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Justin A. Chiarodo and Anthony Rapa ●
We wrote earlier this year about the growing web of regulation and enforcement attention around export controls. In another key development in this area, the U.S. Commerce Department’s Bureau of Industry and Security (“BIS”) issued a memo to all of its export enforcement employees on April 18,2023, both reemphasizing the importance of corporate export control compliance, and clarifying its enforcement policies in two key areas. These two developments—one a stick and one a carrot—are designed to promote more (and more significant) disclosures to BIS with respect to violations of the Export Administration Regulations (“EAR”).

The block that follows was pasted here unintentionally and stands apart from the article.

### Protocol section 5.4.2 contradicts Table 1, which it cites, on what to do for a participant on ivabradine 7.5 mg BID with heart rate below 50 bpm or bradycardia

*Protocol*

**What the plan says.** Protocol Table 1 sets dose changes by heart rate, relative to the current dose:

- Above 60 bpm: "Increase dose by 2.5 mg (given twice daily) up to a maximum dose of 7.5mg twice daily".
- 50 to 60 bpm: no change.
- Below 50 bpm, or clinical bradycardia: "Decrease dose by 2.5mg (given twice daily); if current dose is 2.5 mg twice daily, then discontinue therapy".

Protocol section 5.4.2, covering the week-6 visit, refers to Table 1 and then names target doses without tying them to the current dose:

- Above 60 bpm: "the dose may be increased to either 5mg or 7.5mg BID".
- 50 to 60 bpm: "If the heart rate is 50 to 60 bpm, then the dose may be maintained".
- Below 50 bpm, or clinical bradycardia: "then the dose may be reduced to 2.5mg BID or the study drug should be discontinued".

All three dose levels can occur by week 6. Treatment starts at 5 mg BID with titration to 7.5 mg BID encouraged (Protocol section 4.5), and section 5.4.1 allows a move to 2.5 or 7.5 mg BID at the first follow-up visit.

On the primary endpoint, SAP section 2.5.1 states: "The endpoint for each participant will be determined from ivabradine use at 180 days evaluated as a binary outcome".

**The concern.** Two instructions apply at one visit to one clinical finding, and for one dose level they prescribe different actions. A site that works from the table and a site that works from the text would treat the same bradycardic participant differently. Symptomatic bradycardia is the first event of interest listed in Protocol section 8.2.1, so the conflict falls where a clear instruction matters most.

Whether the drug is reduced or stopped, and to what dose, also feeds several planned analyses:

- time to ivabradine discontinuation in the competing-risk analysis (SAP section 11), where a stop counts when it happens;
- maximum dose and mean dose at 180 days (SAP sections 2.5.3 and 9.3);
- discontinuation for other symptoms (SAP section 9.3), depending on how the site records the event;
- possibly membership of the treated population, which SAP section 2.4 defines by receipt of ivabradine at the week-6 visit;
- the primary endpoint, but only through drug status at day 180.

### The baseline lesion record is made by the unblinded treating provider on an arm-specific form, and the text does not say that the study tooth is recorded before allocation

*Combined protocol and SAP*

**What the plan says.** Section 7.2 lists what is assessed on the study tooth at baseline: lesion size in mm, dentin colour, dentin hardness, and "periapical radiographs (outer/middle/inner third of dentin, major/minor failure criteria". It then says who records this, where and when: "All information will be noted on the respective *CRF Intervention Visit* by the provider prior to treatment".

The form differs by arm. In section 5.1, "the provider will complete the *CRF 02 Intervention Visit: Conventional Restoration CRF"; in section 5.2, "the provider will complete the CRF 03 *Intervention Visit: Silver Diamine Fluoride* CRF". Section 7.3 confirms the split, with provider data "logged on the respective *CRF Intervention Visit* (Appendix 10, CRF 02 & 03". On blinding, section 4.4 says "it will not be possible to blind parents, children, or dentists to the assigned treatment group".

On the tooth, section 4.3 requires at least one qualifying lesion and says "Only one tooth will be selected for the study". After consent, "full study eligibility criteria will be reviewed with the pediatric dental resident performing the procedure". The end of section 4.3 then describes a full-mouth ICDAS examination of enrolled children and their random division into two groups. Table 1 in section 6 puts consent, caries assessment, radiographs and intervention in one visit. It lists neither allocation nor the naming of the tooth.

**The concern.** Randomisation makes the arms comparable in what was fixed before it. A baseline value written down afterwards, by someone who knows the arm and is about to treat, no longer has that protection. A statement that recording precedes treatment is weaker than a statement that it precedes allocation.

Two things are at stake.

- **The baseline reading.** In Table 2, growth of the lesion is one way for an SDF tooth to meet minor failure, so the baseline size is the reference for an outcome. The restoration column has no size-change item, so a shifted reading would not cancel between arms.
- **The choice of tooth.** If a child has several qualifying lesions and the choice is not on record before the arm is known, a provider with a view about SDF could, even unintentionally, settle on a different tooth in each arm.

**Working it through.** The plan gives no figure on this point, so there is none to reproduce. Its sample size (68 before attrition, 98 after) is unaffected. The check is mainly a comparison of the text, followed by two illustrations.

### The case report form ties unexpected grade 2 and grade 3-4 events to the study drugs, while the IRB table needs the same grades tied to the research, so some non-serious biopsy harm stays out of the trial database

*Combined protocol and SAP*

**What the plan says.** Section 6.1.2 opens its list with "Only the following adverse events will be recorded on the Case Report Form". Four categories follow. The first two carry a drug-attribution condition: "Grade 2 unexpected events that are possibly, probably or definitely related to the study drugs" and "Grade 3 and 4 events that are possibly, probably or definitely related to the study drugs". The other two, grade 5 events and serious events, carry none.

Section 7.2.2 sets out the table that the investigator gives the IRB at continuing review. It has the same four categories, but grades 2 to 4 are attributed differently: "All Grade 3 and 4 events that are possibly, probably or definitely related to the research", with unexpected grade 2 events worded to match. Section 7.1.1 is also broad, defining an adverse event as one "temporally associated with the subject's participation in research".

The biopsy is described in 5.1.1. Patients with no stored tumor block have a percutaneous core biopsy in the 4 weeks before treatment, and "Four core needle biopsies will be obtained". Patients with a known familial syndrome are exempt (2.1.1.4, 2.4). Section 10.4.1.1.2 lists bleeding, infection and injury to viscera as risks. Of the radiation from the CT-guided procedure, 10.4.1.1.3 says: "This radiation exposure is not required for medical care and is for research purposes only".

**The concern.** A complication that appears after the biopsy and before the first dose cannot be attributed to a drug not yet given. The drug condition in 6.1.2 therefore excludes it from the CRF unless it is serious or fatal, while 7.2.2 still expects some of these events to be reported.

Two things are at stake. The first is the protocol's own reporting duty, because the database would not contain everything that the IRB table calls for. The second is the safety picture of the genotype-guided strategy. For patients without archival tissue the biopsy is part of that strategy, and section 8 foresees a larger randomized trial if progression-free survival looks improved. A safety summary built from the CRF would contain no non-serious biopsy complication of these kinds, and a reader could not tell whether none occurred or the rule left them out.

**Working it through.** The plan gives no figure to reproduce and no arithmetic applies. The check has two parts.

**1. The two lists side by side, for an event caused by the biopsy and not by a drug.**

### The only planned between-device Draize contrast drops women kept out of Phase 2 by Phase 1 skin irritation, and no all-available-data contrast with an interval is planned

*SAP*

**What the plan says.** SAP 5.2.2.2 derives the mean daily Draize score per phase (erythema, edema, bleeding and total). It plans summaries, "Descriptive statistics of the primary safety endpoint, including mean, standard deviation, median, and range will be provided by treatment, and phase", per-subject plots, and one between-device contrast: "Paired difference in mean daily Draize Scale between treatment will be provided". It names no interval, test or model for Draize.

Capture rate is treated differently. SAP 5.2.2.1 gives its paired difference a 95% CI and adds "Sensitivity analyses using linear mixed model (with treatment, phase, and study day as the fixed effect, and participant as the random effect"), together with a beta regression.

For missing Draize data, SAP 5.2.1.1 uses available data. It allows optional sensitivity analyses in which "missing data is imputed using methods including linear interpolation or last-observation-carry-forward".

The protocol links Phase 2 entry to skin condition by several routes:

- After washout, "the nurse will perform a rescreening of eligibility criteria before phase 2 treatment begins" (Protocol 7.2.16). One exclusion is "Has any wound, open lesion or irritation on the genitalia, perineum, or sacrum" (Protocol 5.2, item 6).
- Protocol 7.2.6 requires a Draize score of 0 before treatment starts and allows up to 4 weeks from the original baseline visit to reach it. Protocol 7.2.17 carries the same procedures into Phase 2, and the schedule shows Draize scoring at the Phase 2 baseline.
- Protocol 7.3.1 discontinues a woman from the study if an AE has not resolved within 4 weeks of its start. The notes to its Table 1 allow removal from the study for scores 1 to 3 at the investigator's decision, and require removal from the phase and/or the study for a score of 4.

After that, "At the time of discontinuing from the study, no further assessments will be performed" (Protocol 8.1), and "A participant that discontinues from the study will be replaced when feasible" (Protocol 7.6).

The first item in the memo addresses what happens when a company discovers, but does not report, a “significant possible violation” of the EAR. This marks a major policy change. Going forward, the deliberate non-disclosure of such “significant” possible violations of the EAR will be treated as an aggravating factor when BIS considers penalties. The memo explains that “significant” violations are those that “reflect potential national security harm” as compared to more technical violations. This policy emphasizes the BIS settlement guidelines that focus on the adequacy of a company’s export control program. BIS cautions companies that they face sharply increased risks if they do not make a voluntary disclosure after discovering a “significant” suspected violation.Continue reading “Exporters Take Note: The Commerce Department Really, Really Wants You to Disclose Suspected Violations of the EAR—Both Yours, and Your Competitors’ Too”